Download The Flash Press: Sporting Male Weeklies in 1840s New York by Patricia Cline Cohen PDF

By Patricia Cline Cohen

Obscene, libidinous, loathsome, lascivious. these have been just a few of the methods critics defined the nineteenth-century weeklies that lined and publicized manhattan City’s huge sexual underworld. courses just like the Flash and the Whip—distinguished by means of a charming brew of lowbrow humor and titillating gossip approximately prostitutes, theater denizens, and wearing events—were now not the kind often certain in leather-based for destiny reference, and regardless of their recognition with an enthusiastic readership, they quick receded into nearly entire obscurity. lately, notwithstanding, tremendous collections of those papers have resurfaced, and within the Flash Press 3 popular students supply a landmark learn in their importance in addition to a big variety in their ribald articles and illustrations.   together with brief stories of city lifestyles, editorials on prostitution, and moralizing rants opposed to homosexuality, those choices epitomize a unique kind of city journalism. right here, as well as supplying an intensive evaluation of this colourful reportage, its editors, and its viewers, the authors study nineteenth-century rules of sexuality and freedom that combined Tom Paine’s republicanism with components of the Marquis de Sade’s sexual ideology. additionally they hint the evolution of censorship and obscenity legislations, exhibiting how a string of felony battles eventually ended in the dying of the flash papers: editors have been hauled into courtroom, sentenced to detention center for felony obscenity and libel, and at last driven into chapter 11. yet now not earlier than they eternally replaced the talk over public sexuality and freedom of expression in America’s most crucial urban. (20080505)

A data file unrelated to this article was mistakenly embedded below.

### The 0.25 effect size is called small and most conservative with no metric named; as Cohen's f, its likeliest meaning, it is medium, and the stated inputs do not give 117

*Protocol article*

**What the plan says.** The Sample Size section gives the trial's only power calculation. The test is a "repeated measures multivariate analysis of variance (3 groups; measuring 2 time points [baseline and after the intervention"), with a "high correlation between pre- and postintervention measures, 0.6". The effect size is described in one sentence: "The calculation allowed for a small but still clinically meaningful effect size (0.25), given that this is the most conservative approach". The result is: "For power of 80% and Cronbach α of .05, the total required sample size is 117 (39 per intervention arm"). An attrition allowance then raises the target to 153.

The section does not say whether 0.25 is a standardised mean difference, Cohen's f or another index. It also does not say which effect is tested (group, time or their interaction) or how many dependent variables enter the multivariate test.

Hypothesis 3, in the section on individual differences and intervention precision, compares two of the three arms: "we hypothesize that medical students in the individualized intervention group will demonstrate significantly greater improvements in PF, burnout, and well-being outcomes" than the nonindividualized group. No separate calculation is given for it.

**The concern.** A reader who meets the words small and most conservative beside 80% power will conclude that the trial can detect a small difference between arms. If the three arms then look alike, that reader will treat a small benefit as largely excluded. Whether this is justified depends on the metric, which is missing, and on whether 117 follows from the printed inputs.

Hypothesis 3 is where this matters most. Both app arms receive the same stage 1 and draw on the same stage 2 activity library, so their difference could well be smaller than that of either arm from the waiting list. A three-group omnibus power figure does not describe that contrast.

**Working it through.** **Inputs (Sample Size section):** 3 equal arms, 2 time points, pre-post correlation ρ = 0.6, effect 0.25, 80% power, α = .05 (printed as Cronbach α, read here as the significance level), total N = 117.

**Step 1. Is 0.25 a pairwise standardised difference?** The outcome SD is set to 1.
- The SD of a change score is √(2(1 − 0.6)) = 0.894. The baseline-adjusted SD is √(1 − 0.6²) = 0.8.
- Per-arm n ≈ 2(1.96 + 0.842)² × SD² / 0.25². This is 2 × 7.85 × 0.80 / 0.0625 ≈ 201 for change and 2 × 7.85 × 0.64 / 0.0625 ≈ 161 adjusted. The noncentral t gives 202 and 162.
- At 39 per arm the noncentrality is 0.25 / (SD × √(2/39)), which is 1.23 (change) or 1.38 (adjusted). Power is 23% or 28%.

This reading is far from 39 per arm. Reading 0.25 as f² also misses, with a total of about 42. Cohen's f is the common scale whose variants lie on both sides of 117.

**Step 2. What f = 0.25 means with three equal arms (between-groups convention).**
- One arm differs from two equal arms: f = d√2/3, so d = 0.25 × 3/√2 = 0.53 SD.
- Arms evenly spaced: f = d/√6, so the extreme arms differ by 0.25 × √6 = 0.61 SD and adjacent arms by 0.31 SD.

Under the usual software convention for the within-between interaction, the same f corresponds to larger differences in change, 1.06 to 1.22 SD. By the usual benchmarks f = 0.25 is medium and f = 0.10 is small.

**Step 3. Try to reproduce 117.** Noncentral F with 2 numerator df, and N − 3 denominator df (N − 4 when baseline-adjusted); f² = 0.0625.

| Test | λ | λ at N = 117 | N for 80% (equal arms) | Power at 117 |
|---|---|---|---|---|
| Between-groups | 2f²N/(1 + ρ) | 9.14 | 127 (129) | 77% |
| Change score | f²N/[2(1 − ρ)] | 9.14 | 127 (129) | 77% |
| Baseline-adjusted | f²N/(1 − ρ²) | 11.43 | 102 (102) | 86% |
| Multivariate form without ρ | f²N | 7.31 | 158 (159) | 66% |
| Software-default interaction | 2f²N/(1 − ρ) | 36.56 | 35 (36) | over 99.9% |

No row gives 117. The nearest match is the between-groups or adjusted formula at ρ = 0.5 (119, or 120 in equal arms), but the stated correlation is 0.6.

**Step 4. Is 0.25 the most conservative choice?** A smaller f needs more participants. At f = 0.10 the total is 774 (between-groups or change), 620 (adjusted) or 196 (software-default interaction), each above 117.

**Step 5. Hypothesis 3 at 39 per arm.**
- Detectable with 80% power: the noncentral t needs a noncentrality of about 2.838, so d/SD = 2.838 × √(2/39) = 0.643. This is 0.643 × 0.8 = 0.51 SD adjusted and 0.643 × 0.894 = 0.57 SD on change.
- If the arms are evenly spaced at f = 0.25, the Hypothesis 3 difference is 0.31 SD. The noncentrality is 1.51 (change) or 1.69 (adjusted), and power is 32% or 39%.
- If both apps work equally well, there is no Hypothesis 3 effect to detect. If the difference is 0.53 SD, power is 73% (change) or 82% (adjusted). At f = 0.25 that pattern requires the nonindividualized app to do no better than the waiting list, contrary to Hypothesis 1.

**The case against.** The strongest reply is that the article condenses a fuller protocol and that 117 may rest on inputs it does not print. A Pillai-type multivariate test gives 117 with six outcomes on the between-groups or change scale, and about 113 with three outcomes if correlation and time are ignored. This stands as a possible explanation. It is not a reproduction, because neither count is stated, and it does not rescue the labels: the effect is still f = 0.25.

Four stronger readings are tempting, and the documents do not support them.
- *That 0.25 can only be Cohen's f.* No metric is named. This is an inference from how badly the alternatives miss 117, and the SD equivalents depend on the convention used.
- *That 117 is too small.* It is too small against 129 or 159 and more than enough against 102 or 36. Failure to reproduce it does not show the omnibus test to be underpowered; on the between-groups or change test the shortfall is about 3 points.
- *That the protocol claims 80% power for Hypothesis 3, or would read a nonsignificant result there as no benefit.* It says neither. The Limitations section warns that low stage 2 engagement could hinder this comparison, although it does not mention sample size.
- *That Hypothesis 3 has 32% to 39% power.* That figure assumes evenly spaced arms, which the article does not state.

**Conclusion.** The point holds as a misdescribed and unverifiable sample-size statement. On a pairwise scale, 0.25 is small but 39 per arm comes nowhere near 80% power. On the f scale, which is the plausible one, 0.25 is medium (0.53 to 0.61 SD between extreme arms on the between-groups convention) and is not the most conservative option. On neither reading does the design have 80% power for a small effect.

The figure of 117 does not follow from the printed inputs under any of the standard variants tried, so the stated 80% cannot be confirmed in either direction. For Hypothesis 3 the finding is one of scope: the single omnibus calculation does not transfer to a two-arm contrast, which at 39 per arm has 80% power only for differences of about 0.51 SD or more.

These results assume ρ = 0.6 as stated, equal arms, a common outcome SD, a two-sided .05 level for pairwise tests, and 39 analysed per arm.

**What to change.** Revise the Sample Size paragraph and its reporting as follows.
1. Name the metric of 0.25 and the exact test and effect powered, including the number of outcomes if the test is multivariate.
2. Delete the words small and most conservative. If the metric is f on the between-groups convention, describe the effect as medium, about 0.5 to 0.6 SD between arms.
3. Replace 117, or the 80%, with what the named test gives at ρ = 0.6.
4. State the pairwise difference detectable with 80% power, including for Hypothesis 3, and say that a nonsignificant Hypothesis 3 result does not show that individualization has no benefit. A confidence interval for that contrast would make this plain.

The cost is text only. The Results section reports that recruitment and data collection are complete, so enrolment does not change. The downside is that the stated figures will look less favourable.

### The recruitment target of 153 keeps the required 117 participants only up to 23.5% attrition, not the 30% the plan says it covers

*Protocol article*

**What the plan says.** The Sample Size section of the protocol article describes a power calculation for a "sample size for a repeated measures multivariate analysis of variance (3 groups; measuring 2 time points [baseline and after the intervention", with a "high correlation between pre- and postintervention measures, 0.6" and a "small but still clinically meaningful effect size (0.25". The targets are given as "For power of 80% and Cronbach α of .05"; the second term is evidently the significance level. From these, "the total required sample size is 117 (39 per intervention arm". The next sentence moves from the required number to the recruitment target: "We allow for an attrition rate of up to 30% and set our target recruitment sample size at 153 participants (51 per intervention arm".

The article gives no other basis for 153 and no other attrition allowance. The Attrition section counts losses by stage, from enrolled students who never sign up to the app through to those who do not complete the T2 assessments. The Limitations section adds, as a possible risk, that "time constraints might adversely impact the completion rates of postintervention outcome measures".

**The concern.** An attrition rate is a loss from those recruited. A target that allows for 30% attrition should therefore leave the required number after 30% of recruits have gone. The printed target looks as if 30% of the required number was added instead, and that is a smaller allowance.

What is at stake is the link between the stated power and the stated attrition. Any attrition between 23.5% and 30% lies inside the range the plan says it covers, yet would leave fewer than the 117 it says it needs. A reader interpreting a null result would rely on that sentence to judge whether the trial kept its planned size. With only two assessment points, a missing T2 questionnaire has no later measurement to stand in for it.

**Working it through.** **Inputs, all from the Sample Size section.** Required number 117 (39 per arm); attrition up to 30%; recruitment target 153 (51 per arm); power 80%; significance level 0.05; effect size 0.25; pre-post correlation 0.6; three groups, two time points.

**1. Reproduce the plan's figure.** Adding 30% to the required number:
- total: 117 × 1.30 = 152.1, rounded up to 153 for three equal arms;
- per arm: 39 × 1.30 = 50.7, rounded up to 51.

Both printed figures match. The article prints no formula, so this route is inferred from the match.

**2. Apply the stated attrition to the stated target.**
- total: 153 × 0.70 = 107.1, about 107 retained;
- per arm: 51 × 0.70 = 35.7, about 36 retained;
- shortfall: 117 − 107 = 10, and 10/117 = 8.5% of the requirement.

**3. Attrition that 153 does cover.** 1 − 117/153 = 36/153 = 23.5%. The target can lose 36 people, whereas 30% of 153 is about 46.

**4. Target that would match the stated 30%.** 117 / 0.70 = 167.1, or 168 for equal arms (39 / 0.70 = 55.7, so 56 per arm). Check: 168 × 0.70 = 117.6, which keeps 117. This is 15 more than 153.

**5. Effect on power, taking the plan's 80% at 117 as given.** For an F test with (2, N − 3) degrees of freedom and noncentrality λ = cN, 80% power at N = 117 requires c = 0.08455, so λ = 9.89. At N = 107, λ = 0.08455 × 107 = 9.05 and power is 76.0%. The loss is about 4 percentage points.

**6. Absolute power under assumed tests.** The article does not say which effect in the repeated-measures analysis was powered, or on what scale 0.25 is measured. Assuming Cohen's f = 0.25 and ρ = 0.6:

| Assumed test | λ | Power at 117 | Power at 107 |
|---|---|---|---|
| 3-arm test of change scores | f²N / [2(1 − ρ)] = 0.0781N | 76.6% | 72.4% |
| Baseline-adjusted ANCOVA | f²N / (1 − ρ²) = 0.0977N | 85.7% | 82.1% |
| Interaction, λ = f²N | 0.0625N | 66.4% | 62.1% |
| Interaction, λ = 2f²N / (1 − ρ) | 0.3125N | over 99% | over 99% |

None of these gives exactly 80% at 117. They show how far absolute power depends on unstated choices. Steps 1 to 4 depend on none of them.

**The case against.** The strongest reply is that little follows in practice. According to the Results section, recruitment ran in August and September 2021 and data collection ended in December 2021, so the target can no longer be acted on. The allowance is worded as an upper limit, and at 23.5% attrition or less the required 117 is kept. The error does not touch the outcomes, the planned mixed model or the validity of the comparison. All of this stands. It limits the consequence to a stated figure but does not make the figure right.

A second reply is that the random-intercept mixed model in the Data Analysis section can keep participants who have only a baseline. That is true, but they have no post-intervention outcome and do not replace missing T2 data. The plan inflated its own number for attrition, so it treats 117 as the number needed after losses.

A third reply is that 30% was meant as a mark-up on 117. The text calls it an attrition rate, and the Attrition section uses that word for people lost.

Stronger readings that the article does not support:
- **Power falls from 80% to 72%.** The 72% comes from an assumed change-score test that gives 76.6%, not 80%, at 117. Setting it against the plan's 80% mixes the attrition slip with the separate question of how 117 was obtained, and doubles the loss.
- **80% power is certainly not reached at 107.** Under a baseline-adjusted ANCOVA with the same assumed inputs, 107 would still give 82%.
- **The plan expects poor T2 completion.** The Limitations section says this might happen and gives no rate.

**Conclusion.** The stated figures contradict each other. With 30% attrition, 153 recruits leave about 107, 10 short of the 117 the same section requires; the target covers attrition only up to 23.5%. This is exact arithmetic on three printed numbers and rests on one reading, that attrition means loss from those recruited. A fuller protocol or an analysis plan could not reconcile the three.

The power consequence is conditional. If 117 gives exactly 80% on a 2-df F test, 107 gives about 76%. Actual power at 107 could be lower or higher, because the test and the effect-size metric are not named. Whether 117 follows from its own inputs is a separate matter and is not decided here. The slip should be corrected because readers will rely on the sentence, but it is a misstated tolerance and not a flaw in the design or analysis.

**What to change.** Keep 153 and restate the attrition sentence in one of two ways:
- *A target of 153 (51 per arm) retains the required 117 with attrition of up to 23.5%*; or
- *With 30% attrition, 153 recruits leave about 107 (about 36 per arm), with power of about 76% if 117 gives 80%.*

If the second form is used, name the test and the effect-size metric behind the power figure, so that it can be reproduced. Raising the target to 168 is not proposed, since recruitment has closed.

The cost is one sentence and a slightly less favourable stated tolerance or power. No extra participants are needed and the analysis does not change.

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Extra info for The Flash Press: Sporting Male Weeklies in 1840s New York (Historical Studies of Urban America)

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If being an actress represented a threat to one’s character, being an actress under the mentorship of Hamblin was many times worse. Hamblin encouraged the teenaged ingénue, putting her in a lead role in a play opposite himself. Louisa Missouri’s mother objected, and Louisa in an anti-maternal gesture moved from her mother’s house to lodge in a respectable boarding house. A tug of war ensued, her mother and brother pulling her one way and Hamblin seeking—and finding, with the help of a shady reporter for the New York Herald named William H.

How Snelling got involved in this story is unknown; either his prior championing of Josephine Clifton, his writings as a theater critic, or a link as yet undiscovered with Adeline Miller and her brothel, are possibilities. (Another flash paper later profiled Snelling in a hostile article in December 1841 and alleged that he was the “protégé of the notorious woman Miller” as soon as he arrived in New York, serving her “in every capacity,” a clear sexual insinuation. )38 With the Censor now folded, Snelling’s response to Missouri’s dire situation of early June was to start BEGI N N I NGS [ 35 ] figure 11.

Meighan was a lad not quite twenty, born in Westchester County but [ 48 ] CH A PT ER ON E raised in New York City. Meighan coedited another weekly paper called the Star, so he was juggling two publications at once; he was “an industrious writer,” a friend later recalled. His “rake” appeared in cartoons as a farm implement, not a womanizing dandy, and he poked gentle fun at the Whip and the Flash. Despite his youthful age, Meighan was not a newcomer to the sporting world. ” In his opening issues, Meighan ribbed the other editors who derided him and politely asked for a truce, but soon his Rake was as lurid and mock-insulting as the others.

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